Thursday, November 28, 2013

New product review: Mastercoat Metal Prep

Some time ago, I was sent a goodie bag of refinishing chemicals to evaluate and play with.  One of them grabbed my attention in particular and has made itself a frequently referred to, permanent fixture in my shop. 

It is a phosphoric acid-based metal prep distributed by Mastercoat.  Much like Ospho only better, Metal Prep also contains a detergent for cleansing action of your dirty parts as well as a higher concentration of phosphoric acid.  Oh, and it's REUSABLE.  Its presentation is a yellow liquid and it is pretty potent stuff.  It has a sweet smell and some noxious fumes associated with it.  Personal protective equipment should involve safety glasses, gloves, and a respirator, which are standard fixtures in my shop.  Before I continue, I should include the disclaimer of always follow the tech sheet of any products you are using, including the metal prep, and especially other products that may be used in conjunction with phosphoric-acid containing metal preps.

This is especially great for cleaning up rusty bolts, nuts, clips, etc, to like-new condition in as fast as an hour.  I keep a small Gladware container in the shop with a few inches of depth of the Metal Prep.  When I need to clean up some bolts I just toss them in there and check on them in 30 minutes to an hour, if not sooner. 
Here I have some rusty clips soaking.

This is a 'before' and 'after' with a comparative sample.  The clip will go from rusty and grimy on the left to clean and like-new in under an hour.

These are the same rusty clips shown soaking above.  They now look new, and are nicely prepped for Parkerizing.

But this also has other ways I put it to use to besides soaking small parts.  It's especially useful for removing heavy rust in hard to get areas, especially where you couldn't fit a sander or a blaster.  For instance, on the inside of this door:
This was the inside of the driver's side door skin.

I wiped the area down liberally with the Metal Prep, then laid out SATURATED paper shop towels, smoothing them out as much as possible to make full contact.  I occasionally continued to add more solution to keep the towels wet.

After sitting overnight, I peeled the towels off the next day and the majority of the rust was gone.  The remaining rust you see was black from the chemical conversion process that occurs with iron oxide and phosphoric acid.  The paper towels were quite difficult to peel off the next day as they had mostly dried and then stuck to the metal.  After it was completely dried, I brushed on two coats of the Mastercoat Silver permanent rust sealer.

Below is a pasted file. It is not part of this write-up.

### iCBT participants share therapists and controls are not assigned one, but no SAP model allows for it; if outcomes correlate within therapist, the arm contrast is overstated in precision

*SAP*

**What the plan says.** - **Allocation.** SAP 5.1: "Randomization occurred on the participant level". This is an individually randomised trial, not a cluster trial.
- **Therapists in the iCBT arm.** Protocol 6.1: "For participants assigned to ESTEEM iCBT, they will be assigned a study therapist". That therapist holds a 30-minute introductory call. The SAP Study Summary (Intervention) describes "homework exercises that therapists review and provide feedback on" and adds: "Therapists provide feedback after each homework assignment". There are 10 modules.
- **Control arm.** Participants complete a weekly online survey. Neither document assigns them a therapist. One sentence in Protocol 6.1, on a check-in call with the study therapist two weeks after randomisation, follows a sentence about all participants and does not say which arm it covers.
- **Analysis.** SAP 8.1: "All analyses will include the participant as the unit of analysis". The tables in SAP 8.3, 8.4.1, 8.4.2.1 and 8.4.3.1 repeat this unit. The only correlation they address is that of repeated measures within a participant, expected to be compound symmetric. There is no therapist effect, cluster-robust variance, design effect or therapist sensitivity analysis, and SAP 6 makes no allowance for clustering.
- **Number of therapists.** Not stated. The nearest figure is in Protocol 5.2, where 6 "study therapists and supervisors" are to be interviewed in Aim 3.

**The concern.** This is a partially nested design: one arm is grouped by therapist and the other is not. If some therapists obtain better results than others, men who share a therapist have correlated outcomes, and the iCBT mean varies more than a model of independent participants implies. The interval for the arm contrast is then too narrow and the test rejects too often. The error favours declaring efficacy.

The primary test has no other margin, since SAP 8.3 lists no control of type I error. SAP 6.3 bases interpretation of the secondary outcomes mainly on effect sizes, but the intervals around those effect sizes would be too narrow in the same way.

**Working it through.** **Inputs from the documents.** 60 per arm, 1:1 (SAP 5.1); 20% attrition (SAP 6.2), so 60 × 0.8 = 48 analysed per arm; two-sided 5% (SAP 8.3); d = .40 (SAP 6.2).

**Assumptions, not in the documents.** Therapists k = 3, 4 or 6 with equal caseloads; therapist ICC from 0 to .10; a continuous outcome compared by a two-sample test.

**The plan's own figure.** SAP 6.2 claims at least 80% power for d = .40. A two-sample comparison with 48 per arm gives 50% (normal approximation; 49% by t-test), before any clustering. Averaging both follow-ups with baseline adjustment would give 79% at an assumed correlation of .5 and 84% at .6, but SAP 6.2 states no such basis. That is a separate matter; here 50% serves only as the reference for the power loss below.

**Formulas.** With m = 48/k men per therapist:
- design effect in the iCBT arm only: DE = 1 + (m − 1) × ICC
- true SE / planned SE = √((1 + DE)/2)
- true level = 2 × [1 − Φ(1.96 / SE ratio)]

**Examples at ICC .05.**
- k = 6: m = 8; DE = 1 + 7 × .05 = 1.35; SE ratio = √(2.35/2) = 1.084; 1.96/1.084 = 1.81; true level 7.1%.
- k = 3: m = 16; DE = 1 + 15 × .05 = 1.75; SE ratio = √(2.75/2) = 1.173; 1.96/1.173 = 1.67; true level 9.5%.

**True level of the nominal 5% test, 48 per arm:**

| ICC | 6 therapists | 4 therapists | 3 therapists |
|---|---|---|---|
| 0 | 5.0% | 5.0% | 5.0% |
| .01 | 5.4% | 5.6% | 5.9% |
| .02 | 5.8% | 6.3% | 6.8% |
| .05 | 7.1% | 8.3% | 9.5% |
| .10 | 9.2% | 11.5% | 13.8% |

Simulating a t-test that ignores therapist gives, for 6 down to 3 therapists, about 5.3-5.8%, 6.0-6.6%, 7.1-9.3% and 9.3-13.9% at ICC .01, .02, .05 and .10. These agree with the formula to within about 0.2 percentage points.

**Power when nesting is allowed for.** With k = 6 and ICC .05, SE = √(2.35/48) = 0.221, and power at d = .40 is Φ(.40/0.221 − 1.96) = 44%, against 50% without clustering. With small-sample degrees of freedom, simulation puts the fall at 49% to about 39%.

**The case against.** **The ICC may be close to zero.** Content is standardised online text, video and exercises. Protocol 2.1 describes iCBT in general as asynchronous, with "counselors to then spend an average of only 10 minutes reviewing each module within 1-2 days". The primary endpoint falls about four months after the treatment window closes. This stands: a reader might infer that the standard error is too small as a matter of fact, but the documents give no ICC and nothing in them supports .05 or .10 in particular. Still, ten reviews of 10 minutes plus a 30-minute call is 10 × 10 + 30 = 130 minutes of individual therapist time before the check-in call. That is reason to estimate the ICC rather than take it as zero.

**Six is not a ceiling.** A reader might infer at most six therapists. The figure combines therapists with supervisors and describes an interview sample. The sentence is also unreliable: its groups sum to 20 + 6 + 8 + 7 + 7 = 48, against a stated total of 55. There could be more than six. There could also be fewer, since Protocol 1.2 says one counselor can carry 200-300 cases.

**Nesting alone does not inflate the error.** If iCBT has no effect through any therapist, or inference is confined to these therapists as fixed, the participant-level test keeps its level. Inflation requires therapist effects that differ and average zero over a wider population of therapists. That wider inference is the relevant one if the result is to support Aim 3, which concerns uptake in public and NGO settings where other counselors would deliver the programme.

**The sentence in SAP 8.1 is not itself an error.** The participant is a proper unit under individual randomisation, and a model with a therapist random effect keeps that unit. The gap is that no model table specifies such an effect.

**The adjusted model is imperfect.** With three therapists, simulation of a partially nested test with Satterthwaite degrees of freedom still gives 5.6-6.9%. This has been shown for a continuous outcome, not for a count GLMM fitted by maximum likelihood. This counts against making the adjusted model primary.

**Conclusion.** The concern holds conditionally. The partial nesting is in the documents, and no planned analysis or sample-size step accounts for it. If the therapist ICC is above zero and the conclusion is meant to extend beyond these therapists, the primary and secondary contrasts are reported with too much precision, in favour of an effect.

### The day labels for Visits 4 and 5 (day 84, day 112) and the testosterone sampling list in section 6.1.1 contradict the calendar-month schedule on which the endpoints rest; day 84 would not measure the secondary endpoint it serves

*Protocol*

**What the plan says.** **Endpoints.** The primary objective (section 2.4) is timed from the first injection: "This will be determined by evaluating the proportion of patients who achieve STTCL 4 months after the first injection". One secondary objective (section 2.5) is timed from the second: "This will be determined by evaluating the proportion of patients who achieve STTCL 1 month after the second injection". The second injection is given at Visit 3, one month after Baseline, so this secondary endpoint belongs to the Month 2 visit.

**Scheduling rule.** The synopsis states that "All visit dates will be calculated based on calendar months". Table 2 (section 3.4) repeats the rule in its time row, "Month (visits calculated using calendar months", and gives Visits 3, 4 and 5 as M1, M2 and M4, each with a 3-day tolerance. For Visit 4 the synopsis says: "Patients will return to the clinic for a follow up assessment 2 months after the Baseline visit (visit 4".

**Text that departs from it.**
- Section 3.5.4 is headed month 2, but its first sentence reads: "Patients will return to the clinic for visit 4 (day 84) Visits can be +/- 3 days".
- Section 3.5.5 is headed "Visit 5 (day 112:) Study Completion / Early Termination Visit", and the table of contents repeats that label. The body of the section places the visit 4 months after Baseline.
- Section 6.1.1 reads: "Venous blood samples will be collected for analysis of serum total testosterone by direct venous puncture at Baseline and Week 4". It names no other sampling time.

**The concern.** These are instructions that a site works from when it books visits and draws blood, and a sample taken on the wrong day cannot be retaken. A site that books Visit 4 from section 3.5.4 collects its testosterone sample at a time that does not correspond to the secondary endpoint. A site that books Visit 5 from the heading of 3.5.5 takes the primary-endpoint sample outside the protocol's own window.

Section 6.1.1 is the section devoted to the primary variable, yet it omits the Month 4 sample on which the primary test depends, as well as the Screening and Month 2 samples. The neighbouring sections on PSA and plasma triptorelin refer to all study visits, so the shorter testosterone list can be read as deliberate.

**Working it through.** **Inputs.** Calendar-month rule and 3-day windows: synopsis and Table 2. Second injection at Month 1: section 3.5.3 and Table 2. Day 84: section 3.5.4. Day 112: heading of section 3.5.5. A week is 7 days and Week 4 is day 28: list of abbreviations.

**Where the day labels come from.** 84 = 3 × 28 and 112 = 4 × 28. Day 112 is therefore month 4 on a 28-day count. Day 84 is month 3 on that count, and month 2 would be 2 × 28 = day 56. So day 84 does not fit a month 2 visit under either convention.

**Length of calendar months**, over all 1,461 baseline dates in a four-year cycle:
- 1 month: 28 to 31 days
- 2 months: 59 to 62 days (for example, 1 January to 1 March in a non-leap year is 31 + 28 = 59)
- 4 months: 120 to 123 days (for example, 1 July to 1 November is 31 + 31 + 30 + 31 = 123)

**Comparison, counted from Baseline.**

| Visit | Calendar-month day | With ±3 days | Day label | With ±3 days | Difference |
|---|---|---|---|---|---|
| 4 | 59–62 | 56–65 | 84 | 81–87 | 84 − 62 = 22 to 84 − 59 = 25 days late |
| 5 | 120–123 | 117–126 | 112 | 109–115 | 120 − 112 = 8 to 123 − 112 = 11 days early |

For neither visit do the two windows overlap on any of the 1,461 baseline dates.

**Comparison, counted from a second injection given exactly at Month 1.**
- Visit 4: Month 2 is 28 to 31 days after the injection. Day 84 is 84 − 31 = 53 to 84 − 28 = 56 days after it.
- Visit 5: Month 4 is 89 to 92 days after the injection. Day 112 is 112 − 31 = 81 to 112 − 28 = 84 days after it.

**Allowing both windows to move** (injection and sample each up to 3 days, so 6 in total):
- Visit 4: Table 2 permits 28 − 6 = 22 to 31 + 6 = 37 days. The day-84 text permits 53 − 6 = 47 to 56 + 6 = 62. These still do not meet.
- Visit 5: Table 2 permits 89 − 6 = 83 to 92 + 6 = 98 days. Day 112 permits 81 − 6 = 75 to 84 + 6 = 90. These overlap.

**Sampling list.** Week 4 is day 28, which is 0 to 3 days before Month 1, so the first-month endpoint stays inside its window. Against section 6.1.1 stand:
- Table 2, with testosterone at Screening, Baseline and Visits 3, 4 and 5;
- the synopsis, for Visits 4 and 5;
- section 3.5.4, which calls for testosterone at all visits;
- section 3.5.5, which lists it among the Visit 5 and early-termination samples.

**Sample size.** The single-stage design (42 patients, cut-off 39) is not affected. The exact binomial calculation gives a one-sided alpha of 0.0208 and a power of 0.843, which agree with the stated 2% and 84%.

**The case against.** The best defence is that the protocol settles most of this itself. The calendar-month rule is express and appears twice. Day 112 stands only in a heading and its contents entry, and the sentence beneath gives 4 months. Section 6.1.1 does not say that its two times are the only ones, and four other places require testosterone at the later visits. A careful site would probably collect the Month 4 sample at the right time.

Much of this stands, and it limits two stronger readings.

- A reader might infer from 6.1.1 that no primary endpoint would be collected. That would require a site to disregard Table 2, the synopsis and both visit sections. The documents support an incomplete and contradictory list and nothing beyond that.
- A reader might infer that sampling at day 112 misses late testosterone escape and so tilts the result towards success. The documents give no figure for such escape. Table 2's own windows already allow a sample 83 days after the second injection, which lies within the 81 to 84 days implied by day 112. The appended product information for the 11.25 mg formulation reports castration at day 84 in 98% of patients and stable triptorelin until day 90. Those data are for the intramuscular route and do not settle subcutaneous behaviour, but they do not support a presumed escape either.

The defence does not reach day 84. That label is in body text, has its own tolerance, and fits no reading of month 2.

1. Just (re)discovered your blog, Josh. Thanks for the heads-up on that Metal Prep. I did most all of my car with Ospho and though I soaked many a part in the stuff, never had such impressive results as this.

  2. I have never compared to Ospho myself, but I know others who looks like this still works better however. This has almost twice as much phosphoric acid than Ospho.

  3. Love this stuff. I found it based on your blog and it brought them some business. Now that I've cleaned up all the nuts and bolts, what did you do or use to keep the bolts and nuts and such from rusting again? Did you parkerize? If so, what kit did you use? Thanks.

    1. They won't actually rust for a long time. I did a lot of these bolts back in Aug/Sep and they still look good. If you rinse them off with water after the acid dip they will have flash rust the next day. If you're painting them, you can clean with wax and grease remover. I have not parkerized, I do plan on it, but here is what one of my uber anal friends does:

      I use the LCW or there is also the Lauer from Midway. You can buy either in the 1 gallon or 1 quart.

      They both work the same and you would really like the results. You will need a stainless steel pot, (like your wife cooks spaghetti in), a stainless strainer (for dipping parts out), a cooking thermometer, and a hot plate. The wife will be pissed if you do this on her stove. I bought a stainless steel pot at Meijer. Clean metal (bead blasted) and temperature are important with this.

      The solution mixes 4:1 (4 parts distilled water,1-part solution)

      1. Heat the mixed solution in a stainless pot on a hot plate to 170 - 190 degrees
      2. Once up to temp, through a ball of steel wool in the pot for about 20 minutes to get the process started.
      3. Remove steel wool and toss your "clean" hardware, steel parts, etc. into the pot.
      4. Cook parts at temp for 10 - 15 minutes (stir parts once or twice while cooking)
      5. Remove parts and rinse in clean water
      6. Blow dry parts and spray with WD40 and Let set for 5 minutes

    2. Thanks, Josh. I saw the postings on the other forum where you shared the Mastercoat information too. Keep posting on this blog. I stop by every once in a while to learn. I too am restoring a 67 coupe, although I'm not even close to your progress or experience level. Now I'm headed to thrift shops for this list.

  4. Thanks JS. We're all always learning!